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SAC Museum lands F-117 Nighthawk attack jet made famous in the Gulf War

SAC Museum lands F-117 Nighthawk attack jet made famous in the Gulf War

More than a dozen years after the last F-117 Nighthawk flew its last (official) flight over the Nevada desert, the historic Air Force stealth jet will soon be headed to its forever home at Nebraska’s Strategic Air Command & Aerospace Museum.

In its prime, the sleek Nighthawk soared at nearly the speed of sound almost invisible to ground radar. Only 64 were produced for the Air Force in the 1980s.

“It’s a rare aircraft,” said Brian York, the museum’s curator. “We absolutely jumped at the chance to get it.”

Early next month, York and another museum official will travel to Tonopah, Nevada, where the plane has been in a storage hangar since August 2008. They’ll escort it as it is shipped to Nebraska on a flatbed truck, a journey that is expected to take about a week.

“Once it gets to the museum, it’ll go into the restoration hangar,” York said. “We’ve seen some photos. It’s in pretty good condition.”

The Nighthawk was the first U.S. military jet designed to be invisible to enemy radar, and the Air Force went all out to keep its single-seat, twin-engine stealth baby a secret.

Prototypes were designed and built at Lockheed’s “Skunk Works” experimental aircraft facility in Burbank, California, in the late 1970s.

“The classification of the project was at the same level as the Manhattan Project,” said Hal Farley, the F-117s original chief test pilot and director of flight operations, in a YouTube video released three years ago.

Even so, he said, blueprints weren’t stamped “classified” and no extra guards stood outside the hangar doors.

“They made it as normal as possible so as not to attract attention,” Farley said. “Our cover story was, we just don’t talk about it.”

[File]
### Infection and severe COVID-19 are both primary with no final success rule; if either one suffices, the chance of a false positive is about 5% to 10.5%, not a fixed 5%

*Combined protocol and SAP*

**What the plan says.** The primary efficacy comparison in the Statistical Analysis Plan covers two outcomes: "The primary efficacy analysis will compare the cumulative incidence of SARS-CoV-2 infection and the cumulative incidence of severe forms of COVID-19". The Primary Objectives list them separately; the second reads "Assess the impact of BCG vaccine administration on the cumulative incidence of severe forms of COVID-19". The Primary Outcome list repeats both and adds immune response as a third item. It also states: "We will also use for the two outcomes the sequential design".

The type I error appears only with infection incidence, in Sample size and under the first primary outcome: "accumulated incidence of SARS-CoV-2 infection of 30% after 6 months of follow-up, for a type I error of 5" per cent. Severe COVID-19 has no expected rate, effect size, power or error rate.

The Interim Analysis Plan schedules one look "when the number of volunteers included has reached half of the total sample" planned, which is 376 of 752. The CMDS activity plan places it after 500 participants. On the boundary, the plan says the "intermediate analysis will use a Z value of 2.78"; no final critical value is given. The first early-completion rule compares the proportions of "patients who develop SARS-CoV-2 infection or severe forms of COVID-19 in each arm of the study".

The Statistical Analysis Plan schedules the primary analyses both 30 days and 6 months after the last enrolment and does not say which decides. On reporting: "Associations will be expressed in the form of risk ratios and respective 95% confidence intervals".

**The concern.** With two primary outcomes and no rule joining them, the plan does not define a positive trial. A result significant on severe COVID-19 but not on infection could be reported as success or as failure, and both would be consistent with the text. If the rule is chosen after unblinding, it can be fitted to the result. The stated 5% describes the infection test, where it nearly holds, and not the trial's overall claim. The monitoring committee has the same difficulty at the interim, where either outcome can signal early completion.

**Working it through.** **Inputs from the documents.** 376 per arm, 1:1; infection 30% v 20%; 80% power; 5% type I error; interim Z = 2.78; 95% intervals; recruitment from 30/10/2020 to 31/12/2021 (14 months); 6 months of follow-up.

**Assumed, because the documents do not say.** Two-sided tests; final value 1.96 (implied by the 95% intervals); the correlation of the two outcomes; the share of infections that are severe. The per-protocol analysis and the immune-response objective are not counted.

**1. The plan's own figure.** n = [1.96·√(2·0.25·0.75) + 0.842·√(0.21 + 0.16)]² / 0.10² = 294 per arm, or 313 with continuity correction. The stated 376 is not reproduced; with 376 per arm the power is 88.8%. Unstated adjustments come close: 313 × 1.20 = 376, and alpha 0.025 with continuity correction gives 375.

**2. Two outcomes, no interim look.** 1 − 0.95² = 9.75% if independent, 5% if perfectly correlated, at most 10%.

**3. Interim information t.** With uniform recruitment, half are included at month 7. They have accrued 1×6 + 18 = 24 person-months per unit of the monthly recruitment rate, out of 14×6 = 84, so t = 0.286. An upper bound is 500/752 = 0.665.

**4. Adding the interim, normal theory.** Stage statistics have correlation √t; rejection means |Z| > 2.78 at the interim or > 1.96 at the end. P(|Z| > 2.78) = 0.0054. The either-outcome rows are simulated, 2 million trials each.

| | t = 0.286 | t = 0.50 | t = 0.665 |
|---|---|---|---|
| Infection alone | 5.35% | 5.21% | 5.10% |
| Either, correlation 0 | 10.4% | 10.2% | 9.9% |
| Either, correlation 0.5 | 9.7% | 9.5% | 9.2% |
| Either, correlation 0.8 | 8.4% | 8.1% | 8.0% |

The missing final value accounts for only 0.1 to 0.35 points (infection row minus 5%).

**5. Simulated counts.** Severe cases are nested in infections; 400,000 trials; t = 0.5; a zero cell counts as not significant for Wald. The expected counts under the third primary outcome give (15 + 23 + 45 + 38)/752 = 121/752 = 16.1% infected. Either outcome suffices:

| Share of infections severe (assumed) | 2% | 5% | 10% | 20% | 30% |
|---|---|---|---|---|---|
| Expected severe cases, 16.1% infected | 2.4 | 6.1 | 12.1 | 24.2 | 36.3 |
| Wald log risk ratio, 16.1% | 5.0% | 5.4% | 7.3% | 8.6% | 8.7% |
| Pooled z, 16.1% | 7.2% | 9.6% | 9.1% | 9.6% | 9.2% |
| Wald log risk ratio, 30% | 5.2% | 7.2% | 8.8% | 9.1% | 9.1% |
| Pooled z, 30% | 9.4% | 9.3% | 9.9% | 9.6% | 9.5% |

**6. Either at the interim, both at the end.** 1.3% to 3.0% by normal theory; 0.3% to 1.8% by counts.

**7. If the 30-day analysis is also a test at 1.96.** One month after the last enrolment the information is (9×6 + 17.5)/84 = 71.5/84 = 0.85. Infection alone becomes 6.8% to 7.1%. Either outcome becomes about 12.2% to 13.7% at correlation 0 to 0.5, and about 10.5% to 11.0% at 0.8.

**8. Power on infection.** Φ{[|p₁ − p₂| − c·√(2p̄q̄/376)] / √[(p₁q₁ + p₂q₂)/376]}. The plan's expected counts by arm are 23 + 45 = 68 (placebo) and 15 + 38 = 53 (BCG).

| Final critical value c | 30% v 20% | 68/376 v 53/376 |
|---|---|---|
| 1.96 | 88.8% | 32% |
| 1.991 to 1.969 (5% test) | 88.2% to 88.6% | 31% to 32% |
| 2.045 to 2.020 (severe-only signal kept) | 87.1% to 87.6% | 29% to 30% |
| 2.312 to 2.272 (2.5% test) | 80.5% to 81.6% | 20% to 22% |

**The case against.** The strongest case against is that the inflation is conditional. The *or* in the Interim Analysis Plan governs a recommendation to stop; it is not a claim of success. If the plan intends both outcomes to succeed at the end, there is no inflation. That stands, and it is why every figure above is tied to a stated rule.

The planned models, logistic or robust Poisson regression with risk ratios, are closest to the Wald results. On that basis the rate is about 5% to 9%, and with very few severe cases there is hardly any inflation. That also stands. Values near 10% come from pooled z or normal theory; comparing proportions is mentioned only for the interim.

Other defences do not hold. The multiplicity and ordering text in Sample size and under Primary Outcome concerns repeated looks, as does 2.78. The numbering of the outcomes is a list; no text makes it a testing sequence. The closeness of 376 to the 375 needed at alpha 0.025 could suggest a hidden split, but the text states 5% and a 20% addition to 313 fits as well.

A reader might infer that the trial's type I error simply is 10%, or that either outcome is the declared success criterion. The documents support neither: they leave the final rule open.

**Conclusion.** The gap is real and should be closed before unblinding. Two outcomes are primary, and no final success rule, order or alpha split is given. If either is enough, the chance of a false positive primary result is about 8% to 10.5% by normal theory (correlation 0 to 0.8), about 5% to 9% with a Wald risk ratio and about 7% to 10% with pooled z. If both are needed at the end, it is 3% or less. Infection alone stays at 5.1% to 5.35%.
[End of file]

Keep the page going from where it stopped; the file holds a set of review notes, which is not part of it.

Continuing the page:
He flew a prototype for the time June 18, 1981, out of a secret Nevada airfield in what is popularly known as Area 51.

Lockheed built and delivered the jets during the 1980s, but the Air Force didn’t acknowledge their existence until Nov. 10, 1988 — even after two fatal crashes in Nevada.

F-117s dropped two bombs during the 1989 invasion of Panama, but the planes captured the public’s imagination during the first Gulf War in 1991. The fleet flew nearly 1,300 sorties with an 80% success rate and no losses.

Part of the fascination was because of the plane’s futuristic design. It was nearly flat, with an angular, lozenge-shaped fuselage, its wings swept sharply back in a V-shape.

“It’s a really cool-looking aircraft,” York said.

It also incorporated design lessons from the SR-71 Blackbird and B-1 bombers to make the F-117 nearly invisible to enemy radar.

“The engineers and designers are shrinking the image. The F-117 is the pinnacle of that,” York said.

The Nighthawk lost its aura of invulnerability, though, when Serb anti-aircraft gunners shot one down during the 1999 bombing campaign in Yugoslavia. Pieces of that plane are still on display in Belgrade.

The jets saw action in both Iraq and Afghanistan, but the Air Force retired them in 2007-08 in favor of the up-and-coming F-22 and F-35 jets.


An F-117 Nighthawk in flight over the Nevada desert. 

Instead of scrapping them, though, Congress ordered them into “Type 1000” storage in hangars at the Tonopah Test Range Airport, their longtime base. That would allow them to be brought if necessary.

Still, in 2017 Congress ordered the Air Force to begin disposing of about 50 F-117s still in storage.

That’s how one became available to the SAC Museum this year. York said the museum chose tail number 831 (short for 85-0831, which indicates the model year and production number), a longtime test aircraft for the F-117 program.

“It didn’t see combat,” York said. “But they used it to test everything they were going to take into combat.”

Aviation museums in Michigan, Utah, Oklahoma and California have also been given F-117s for display in the past six months.

Number 831 also has just 2,721 flight hours, by far the fewest in the fleet. The underside was painted with a unique Skunk Works logo.

Certain classified systems must be removed before the jet is sent to Ashland, York said. Then it will spend about a year being stripped, repainted and restored.

During that time, the museum will also assemble an exhibit to go with it. York plans to look for certain F-117 memorabilia, such as photographs, maintenance tools and a test pilot’s uniform.

York said the F-117 represents an important moment near the end of SAC’s Cold War history. The Strategic Air Command stood down in 1992, barely a year after the Gulf War.

“It gives us a whole new avenue,” he said. “So many stories to tell.”

Photos: Offutt Air Force Base through the years

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